Fossil remains of a cell membrane component have been identified and preserved in rocks dated to 1600 million years ago, opening a window into what scientists call the ‘lost world’ of organisms that were before – keeps on planet Earth fungi, algae, plants and animals – including humans.
These traces, announced by scientists in this week’s edition of the journal
naturedate back to a period of time, the Proterozoic Eon, which was crucial in the evolution of complex life, but which has been shrouded in mystery due to an extremely rare fossil record of microscopic organisms that inhabited the marine world at that time.
The fossils now identified are of a rudimentary form of a steroid – a fat molecule that was an indispensable ingredient in the cell membranes of the then-pioneer and now-dominant organisms we call “eukaryotes”.
Eukaryotes have a complex cellular structure, including a nucleus that functions as a command and control center and subcellular structures called “mitochondria” that supply cells with energy. Eukaryotes were “crashers” in a world teeming with bacteria, simpler single-celled organisms without a nucleus. Today, eukaryotes include fungi, algae, plants, and animals.
The fossils now described do not really include the “bodies” of the organisms, but rather their molecular remains, making it unclear what size, appearance, behavior and complexity they would have – including whether they were all single-celled or whether some were multicellular.
“We have no leads,” says geobiologist Jochen Brocks, from the Australian National University in Canberra, and lead author of the scientific paper published in
Scientists suspect they were far from docile. “Despite their particularly small size, there could already be formidable predators among them that fed on smaller bacteria or even other eukaryotes”, explains Benjamin Nettersheim, geobiologist at the University of Bremen (Germany) and co-author of the study.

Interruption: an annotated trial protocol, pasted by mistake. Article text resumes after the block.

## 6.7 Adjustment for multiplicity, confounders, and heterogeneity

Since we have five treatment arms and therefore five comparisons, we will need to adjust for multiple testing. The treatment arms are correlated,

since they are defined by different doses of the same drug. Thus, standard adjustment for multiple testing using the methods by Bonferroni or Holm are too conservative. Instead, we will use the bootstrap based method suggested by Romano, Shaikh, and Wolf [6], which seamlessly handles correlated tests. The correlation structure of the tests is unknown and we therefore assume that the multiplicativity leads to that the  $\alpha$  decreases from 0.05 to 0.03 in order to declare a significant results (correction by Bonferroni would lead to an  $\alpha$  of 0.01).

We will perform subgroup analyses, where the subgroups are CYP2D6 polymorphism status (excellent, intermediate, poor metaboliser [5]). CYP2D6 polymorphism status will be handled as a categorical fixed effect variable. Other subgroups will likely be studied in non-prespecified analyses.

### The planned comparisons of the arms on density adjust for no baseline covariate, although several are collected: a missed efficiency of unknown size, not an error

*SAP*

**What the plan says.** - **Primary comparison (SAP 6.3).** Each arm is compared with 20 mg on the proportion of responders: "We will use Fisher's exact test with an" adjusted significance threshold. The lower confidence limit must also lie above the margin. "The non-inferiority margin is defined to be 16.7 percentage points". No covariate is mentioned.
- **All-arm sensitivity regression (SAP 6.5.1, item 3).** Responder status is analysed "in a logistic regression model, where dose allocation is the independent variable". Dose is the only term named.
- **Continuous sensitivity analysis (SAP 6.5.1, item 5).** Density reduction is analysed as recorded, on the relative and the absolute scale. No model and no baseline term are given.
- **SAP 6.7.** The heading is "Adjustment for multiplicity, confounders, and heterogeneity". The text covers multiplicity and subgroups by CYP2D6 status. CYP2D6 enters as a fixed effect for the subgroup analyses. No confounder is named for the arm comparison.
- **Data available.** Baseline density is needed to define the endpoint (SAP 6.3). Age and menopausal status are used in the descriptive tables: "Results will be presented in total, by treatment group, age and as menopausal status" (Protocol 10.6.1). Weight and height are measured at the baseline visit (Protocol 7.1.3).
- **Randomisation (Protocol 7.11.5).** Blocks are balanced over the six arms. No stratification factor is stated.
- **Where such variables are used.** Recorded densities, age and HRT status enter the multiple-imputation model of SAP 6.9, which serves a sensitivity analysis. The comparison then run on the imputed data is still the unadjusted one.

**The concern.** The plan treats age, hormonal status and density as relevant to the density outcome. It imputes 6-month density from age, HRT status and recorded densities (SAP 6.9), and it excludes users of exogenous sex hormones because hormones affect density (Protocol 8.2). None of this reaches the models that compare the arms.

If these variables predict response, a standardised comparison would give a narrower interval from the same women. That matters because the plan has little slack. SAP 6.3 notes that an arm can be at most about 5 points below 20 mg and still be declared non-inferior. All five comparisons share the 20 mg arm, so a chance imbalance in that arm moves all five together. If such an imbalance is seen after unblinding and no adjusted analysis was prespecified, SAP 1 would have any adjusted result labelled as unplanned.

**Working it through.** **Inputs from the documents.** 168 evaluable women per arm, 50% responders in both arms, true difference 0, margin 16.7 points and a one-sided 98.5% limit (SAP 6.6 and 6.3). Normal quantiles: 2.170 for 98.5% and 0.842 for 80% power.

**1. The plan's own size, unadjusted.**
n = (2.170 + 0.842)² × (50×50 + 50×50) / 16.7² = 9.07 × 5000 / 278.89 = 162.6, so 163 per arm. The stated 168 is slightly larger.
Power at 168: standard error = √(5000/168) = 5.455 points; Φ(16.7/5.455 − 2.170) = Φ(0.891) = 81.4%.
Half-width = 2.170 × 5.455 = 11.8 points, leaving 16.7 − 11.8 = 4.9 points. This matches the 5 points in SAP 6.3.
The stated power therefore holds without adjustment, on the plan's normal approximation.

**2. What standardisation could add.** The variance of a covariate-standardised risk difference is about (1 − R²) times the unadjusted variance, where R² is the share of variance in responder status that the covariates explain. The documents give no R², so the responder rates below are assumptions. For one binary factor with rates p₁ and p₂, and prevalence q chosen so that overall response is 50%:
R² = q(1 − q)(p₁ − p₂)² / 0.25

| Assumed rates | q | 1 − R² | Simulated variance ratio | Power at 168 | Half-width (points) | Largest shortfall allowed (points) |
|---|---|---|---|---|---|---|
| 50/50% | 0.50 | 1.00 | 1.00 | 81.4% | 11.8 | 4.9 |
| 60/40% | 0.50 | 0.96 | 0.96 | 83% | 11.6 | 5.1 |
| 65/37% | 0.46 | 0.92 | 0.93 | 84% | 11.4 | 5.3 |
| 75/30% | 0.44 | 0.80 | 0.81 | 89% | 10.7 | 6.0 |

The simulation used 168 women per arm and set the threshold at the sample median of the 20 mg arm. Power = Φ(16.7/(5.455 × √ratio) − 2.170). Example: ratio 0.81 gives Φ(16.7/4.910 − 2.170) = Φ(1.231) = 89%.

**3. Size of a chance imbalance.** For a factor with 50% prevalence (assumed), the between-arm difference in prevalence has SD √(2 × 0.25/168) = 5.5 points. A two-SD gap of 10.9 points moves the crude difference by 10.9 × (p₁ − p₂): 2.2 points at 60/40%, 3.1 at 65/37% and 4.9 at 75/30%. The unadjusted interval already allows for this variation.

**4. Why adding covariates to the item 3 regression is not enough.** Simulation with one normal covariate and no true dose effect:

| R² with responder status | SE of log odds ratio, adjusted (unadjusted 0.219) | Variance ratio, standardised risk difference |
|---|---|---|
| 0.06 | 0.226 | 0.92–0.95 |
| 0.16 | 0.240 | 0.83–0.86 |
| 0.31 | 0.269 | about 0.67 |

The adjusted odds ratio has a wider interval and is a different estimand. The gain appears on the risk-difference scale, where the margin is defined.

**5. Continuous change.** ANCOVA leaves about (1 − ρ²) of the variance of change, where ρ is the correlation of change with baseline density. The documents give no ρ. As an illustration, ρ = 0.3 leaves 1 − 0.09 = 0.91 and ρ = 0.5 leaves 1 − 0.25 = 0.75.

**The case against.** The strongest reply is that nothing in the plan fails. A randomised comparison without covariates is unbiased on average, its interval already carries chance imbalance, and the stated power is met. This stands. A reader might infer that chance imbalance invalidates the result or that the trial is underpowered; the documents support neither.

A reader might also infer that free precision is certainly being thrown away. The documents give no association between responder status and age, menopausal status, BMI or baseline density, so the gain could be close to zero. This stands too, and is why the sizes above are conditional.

There are fossils of ancient eukaryotic “bodies” over 1600 million years old, but their rarity compared to the abundant remains of bacteria from that time suggests they were minor players in a larger story.
Researchers have now found that molecular fossils that indicate the presence of these early eukaryotes are common in rocks from 1600 million years ago to 800 million years ago.
Researcher Jochen Brocks examines 1600 million year old sedimentary rocks in Australia
Australian National University Why a lost world
“It’s a lost world in the sense that we have no way of seeing it or detecting it – even if there was a whole world full of it. They weren’t rare and they lived for hundreds of millions of years,” says Jochen Brocks.
It is still a lost world because these life forms are now all extinct, adds Jochen Brocks. Their disappearance paved the way for the spread of modern eukaryotic forms around 800 million years ago. To put these time intervals into perspective, our eukaryotic species, the
homo sapiensappeared about 300,000 years ago.
When the first eukaryotes existed, vast tracts of land were barren rock, while much of the sea floor was covered in mats of microbial life, and ocean waters were steeped in hydrogen sulfide, a gas that smelled of rotten eggs.
Until now, it was thought that the oceans were mainly a breeding ground for bacteria, eukaryotes being rare or confined to marginal habitats, such as coastal areas or rivers. Instead, fossils of steroid molecules trapped in sedimentary rocks deposited at the bottom of ancient seas reveal that eukaryotes would have been surprisingly abundant.
The oldest rocks containing these fossils were unearthed in the remote outback of northeast Australia near Darwin.
Scientists have long been puzzled by the lack of
apparent molecular fossils of early eukaryotes for this time interval. After all, what was happening was that scientists were looking for steroids that were biologically more complex than what these organisms had.
Biochemist Konrad Block, who won the Nobel Prize in 1964 and died in 2000, had theorized that early eukaryotes produced such steroids, but doubted they would ever be discovered. “I wish I could tell you we found them,” says Konrad Block.